The Great Fire of 1873 was a major fire which swept through the downtown of Portland, Oregon on August 2, 1873, destroying twenty-two blocks on the west side of the Willamette River, including along Yamhill and Morrison Streets. A mix of mansions, tenements, and commercial property were destroyed. Many businesses were not insured, and many others were only partially insured.[1]

Aftermath of the Great Fire of 1873, Portland, Oregon



At 4:20 am on morning of August 2, 1873, a fire started on First Street near Taylor,[2] at the Hurgren & Shindler furniture store. Fueled by the oils and varnishes in the store, the fire burned hot and spread rapidly.[3] By 4:40 am, just twenty minutes after its start, the fire had spread a block and the nearby Metropolitan Hotel was a complete loss. The Portland volunteer fire department responded along with fire companies from Salem, Vancouver, and Oregon City. Salem's fire company came 52 miles by train within 57 minutes.[4] When the Salem department arrived seven blocks had been consumed but they were able to stop the northern progress of the fire. The wind, however, spread the fire in all other directions and soon twelve blocks were engulfed in flames and the city water supply was failing. As the other departments arrived there were only a total of 7 engines to contend with a fire half a mile long and a quarter of a mile wide. As fast as the fire could be suppressed in one direction, it would break it in another. The fire finally stopped on its own due to lack of material to burn.[2]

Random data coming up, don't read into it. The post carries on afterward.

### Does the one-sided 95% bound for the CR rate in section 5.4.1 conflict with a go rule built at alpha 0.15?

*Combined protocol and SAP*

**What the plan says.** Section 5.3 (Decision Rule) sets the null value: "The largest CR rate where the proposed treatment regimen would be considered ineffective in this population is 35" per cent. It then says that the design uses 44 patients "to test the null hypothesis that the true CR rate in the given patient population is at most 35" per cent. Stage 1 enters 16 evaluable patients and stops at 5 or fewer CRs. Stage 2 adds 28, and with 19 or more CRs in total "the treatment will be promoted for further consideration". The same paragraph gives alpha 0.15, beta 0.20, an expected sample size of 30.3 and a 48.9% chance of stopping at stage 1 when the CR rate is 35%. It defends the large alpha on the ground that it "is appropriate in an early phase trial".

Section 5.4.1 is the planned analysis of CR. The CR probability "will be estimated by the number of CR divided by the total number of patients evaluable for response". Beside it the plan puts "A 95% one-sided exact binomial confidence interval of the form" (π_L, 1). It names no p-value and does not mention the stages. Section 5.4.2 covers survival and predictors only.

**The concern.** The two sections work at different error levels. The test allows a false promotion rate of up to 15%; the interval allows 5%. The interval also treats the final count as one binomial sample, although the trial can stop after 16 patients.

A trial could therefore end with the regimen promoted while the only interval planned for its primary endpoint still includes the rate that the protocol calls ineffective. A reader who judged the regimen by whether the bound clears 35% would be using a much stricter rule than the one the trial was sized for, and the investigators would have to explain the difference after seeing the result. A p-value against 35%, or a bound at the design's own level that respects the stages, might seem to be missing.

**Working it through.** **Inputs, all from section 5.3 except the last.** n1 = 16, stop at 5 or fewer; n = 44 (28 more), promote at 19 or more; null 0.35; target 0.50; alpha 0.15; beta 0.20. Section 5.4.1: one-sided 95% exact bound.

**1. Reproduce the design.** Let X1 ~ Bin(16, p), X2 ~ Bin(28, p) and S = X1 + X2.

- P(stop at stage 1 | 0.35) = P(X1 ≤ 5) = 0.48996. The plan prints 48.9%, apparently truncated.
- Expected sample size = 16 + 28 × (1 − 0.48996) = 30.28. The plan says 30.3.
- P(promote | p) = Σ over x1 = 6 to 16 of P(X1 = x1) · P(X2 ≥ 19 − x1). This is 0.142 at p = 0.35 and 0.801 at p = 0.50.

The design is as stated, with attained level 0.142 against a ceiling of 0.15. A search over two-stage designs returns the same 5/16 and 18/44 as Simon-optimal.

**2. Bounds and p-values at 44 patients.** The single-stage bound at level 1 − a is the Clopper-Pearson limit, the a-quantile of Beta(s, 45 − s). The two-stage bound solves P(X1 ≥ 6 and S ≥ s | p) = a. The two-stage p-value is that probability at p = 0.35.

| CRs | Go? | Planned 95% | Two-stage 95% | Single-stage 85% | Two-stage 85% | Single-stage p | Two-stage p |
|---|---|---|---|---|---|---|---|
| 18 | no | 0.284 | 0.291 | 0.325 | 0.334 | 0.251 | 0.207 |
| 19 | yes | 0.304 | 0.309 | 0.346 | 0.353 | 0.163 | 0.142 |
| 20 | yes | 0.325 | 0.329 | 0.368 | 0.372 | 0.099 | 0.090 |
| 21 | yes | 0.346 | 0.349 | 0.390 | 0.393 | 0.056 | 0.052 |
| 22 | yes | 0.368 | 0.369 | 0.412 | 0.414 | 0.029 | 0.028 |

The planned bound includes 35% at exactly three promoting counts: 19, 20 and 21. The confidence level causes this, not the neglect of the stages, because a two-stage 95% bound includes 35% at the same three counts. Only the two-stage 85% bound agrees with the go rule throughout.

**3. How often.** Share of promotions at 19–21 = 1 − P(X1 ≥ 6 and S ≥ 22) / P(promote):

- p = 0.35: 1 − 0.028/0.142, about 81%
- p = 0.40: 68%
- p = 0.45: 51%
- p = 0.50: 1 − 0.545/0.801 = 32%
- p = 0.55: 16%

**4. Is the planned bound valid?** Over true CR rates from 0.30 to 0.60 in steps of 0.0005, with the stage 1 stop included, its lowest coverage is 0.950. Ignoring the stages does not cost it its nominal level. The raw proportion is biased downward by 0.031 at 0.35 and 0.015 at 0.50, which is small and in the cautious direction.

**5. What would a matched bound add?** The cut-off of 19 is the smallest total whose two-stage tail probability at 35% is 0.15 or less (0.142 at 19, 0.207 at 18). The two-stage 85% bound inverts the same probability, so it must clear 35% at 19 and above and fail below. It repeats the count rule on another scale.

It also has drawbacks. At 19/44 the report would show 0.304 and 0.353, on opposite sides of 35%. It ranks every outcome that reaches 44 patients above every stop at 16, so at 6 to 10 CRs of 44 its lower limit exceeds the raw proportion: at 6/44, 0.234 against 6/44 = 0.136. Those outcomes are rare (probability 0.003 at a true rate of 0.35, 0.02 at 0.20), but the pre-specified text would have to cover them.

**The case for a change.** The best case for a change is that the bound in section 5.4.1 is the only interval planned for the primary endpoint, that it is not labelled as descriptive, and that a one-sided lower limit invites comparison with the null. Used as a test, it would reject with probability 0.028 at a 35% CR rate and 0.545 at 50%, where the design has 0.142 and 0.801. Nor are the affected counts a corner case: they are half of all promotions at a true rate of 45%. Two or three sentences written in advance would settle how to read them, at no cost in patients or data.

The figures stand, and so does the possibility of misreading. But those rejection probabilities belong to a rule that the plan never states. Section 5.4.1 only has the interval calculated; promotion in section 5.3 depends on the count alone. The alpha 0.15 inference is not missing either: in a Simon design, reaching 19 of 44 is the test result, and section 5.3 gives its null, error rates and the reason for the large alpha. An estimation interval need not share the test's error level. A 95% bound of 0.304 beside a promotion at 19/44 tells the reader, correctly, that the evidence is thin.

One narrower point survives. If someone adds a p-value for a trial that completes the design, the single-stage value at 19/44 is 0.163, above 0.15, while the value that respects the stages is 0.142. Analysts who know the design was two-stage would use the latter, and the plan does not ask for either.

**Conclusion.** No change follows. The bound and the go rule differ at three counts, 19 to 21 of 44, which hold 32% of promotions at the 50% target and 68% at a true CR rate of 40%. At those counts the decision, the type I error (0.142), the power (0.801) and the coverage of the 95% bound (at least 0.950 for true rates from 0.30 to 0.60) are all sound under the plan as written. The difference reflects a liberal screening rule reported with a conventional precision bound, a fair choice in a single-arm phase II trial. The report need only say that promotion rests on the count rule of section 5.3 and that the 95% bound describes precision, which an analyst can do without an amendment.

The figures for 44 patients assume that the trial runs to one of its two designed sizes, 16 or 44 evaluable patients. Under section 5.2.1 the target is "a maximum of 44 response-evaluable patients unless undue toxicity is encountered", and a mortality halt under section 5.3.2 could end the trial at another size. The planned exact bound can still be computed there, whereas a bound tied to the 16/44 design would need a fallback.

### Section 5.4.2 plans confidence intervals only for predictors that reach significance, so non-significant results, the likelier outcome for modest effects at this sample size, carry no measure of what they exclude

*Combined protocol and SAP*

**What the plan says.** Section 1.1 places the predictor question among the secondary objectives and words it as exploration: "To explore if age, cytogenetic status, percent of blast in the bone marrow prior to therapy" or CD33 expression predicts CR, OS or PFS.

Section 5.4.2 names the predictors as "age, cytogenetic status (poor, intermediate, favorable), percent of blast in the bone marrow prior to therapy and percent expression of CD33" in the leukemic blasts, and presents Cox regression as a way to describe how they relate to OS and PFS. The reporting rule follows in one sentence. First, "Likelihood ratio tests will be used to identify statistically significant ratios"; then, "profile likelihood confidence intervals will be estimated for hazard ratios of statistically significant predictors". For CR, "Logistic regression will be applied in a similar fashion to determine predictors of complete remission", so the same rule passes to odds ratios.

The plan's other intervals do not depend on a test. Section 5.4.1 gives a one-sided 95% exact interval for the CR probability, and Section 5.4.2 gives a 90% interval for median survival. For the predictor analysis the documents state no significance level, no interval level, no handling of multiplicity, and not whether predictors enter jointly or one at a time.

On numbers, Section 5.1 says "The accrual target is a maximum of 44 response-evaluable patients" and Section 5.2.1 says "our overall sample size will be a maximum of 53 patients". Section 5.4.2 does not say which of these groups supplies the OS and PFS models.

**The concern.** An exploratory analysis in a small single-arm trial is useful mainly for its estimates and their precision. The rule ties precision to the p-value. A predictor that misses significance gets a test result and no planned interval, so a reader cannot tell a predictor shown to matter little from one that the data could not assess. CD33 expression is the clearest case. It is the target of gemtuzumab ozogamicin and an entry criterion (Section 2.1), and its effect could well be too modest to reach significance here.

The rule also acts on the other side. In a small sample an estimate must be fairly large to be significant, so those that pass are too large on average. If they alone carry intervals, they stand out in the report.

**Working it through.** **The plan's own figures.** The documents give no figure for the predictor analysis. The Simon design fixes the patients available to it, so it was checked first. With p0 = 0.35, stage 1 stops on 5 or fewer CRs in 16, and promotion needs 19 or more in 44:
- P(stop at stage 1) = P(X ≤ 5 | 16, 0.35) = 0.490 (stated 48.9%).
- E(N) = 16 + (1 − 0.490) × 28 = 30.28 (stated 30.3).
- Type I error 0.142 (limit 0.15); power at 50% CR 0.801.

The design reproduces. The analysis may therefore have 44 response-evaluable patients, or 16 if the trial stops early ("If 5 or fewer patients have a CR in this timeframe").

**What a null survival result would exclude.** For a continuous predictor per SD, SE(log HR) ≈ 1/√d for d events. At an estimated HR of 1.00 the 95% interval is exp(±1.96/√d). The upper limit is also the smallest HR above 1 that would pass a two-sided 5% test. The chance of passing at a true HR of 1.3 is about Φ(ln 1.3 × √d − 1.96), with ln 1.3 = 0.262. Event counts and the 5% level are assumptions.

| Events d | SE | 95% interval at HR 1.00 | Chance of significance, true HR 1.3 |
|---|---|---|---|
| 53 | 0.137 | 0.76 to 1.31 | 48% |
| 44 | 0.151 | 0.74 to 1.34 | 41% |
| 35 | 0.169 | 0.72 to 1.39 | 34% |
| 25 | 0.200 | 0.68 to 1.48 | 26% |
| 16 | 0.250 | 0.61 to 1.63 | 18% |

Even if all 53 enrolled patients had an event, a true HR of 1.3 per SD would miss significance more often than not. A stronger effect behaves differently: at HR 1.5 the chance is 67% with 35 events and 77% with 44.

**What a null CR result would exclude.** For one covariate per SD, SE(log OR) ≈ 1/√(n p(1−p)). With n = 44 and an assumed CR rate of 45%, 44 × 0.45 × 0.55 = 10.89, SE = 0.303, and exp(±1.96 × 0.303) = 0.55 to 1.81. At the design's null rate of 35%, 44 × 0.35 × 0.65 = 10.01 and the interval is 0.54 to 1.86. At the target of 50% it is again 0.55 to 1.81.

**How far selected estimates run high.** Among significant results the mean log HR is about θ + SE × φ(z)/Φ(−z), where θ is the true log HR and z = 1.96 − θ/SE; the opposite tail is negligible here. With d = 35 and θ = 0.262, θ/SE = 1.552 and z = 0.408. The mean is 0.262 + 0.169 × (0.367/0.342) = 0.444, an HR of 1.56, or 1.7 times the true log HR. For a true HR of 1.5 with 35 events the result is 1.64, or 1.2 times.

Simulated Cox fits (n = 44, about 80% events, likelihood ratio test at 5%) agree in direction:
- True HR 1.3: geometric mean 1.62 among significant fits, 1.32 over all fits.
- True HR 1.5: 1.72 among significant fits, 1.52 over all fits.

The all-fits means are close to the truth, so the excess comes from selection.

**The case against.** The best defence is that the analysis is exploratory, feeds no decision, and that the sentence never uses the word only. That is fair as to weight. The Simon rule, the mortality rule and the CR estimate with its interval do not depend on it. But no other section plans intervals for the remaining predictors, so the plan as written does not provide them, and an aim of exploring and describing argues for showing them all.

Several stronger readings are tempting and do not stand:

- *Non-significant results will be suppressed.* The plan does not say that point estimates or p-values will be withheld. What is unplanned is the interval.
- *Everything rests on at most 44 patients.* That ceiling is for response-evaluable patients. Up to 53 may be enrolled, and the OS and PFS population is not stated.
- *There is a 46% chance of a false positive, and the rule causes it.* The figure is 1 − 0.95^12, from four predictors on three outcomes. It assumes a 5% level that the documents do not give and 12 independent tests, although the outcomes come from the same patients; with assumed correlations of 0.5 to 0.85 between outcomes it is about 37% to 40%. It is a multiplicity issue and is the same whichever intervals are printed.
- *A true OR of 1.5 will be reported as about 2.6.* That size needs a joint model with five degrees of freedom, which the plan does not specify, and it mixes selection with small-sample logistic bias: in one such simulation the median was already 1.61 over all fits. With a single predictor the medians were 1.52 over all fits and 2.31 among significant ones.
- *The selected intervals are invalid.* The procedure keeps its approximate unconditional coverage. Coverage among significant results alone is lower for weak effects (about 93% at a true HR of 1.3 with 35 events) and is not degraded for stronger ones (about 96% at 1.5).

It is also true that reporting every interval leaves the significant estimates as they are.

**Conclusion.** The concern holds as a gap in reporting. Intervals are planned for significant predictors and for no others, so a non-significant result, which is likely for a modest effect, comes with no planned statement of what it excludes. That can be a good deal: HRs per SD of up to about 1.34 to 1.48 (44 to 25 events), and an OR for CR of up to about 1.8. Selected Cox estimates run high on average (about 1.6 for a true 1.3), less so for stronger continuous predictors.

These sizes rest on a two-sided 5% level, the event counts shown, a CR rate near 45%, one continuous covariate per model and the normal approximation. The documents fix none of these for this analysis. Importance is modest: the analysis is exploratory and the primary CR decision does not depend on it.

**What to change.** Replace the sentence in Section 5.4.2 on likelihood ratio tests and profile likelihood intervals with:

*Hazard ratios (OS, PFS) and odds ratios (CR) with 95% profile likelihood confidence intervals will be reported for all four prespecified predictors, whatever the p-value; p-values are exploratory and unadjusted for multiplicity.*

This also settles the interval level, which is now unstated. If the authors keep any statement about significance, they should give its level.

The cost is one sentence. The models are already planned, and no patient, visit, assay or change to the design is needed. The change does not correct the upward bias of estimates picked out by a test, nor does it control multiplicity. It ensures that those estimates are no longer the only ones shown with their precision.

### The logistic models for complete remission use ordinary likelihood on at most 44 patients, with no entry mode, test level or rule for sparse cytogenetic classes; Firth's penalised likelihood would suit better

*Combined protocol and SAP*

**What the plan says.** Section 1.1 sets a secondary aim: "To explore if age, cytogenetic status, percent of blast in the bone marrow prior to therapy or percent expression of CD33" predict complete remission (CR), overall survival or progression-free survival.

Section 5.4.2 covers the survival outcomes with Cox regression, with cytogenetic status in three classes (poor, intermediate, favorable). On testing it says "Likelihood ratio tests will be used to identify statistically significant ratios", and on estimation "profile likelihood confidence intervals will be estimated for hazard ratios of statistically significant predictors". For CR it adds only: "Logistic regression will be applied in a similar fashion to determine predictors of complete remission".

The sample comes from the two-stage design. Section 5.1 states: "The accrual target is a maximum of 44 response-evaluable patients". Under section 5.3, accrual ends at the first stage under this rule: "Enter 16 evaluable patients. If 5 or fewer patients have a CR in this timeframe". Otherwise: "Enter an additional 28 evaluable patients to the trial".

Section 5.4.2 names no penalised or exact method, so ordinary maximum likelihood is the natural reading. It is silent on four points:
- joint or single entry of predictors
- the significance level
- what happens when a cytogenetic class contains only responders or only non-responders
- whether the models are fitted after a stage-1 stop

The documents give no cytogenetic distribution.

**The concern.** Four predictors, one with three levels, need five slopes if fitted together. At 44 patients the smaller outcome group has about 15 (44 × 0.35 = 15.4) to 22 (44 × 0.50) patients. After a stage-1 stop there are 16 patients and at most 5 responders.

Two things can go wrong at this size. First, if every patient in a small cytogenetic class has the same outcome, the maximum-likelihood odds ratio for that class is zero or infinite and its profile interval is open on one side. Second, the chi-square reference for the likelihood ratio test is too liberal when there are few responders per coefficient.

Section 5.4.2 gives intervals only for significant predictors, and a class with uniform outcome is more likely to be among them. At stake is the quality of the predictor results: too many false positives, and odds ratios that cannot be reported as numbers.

Great Fire of 1873, Portland, Oregon

Among the losses were 2 Engine Houses, 2 Sash Factories, 3 Foundries, 4 Mills, 5 Hotels, 100 retail stores, and 250 dwellings. 150 families were homeless and encamped on the city park.[2] One estimate for the economic impact of the fire is that the fire caused $1.3 million in damage.[3] Mayor Henry Failing chaired a relief committee and put in $10,000 himself.

The city "shunned" financial aid offered from San Francisco and the East Coast, and instead used local resources. Rebuilding was delayed by the Panic of 1873, then was in "full swing" by 1878.[4]

The downtown area shifted to the west after the fire.[5] The present-day Portland Yamhill Historic District, listed on the National Register of Historic Places in 1975, includes the northern part of the 22-block area. One surviving building is the Northrup and Blossom-Fitch Building (1858) from before the fire. The district includes 17 Italianate-style buildings built between 1878 and 1887.[4]



In December 1872, 8 months prior, there had been another fire which started in a Chinese laundry facility on the waterfront along Front Street. This fire destroyed several blocks in the areas of Front and Morrison streets. The official cause of the 1873 fire is undetermined, however many people of the time believed it was started by anti-Chinese arsonists. The areas of the 1872 fire had yet to be rebuilt and acted as a buffer for the fire of 1873.[1]


  1. ^ a b "Fire Area, Portland, 1873". Retrieved 2017-08-26.
  2. ^ a b c "Destructive Fire". Leavenworth Times (Leavenworth Kansas). 1873-08-03.
  3. ^ a b Scott, Harvey Whitefield (1890). History of Portland, Oregon: with illustrations and biographical sketches of prominent citizens and pioneers. Syracuse, NY: D Mason & Co. Retrieved December 4, 2019.
  4. ^ a b c Gregg Qlson and Robert Sutton (September 4, 1975). "National Register of Historic Places Inventory/Nomination: Portland Yamhill Historic District". National Park Service. Retrieved August 8, 2017. With 21 photos from 1975-76.
  5. ^ "Fire Area, Portland, 1873". Oregon History Project. Retrieved August 8, 2017.